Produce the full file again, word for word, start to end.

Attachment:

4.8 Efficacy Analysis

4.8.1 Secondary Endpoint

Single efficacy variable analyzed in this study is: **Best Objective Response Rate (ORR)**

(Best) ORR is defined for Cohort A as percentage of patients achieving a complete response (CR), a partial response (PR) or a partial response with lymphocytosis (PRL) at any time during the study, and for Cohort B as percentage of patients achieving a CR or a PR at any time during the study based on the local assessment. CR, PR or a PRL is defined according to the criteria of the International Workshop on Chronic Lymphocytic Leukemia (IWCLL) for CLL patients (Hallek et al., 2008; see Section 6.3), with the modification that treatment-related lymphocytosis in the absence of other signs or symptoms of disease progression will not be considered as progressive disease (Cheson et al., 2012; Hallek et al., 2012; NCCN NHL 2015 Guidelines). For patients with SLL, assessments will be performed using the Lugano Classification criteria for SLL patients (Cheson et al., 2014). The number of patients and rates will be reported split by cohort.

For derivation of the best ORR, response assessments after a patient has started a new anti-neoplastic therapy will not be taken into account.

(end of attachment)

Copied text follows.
4.8 Efficacy Analysis

4.8.1 Secondary Endpoint

Single efficacy variable analyzed in this study is: **Best Objective Response Rate (ORR)**

(Best) ORR is defined for Cohort A as percentage of patients achieving a complete response (CR), a partial response (PR) or a partial response with lymphocytosis (PRL) at any time during the study, and for Cohort B as percentage of patients achieving a CR or a PR at any time during the study based on the local assessment. CR, PR or a PRL is defined according to the criteria of the International Workshop on Chronic Lymphocytic Leukemia (IWCLL) for CLL patients (Hallek et al., 2008; see Section 6.3), with the modification that treatment-related lymphocytosis in the absence of other signs or symptoms of disease progression will not be considered as progressive disease (Cheson et al., 2012; Hallek et al., 2012; NCCN NHL 2015 Guidelines). For patients with SLL, assessments will be performed using the Lugano Classification criteria for SLL patients (Cheson et al., 2014). The number of patients and rates will be reported split by cohort.

For derivation of the best ORR, response assessments after a patient has started a new anti-neoplastic therapy will not be taken into account.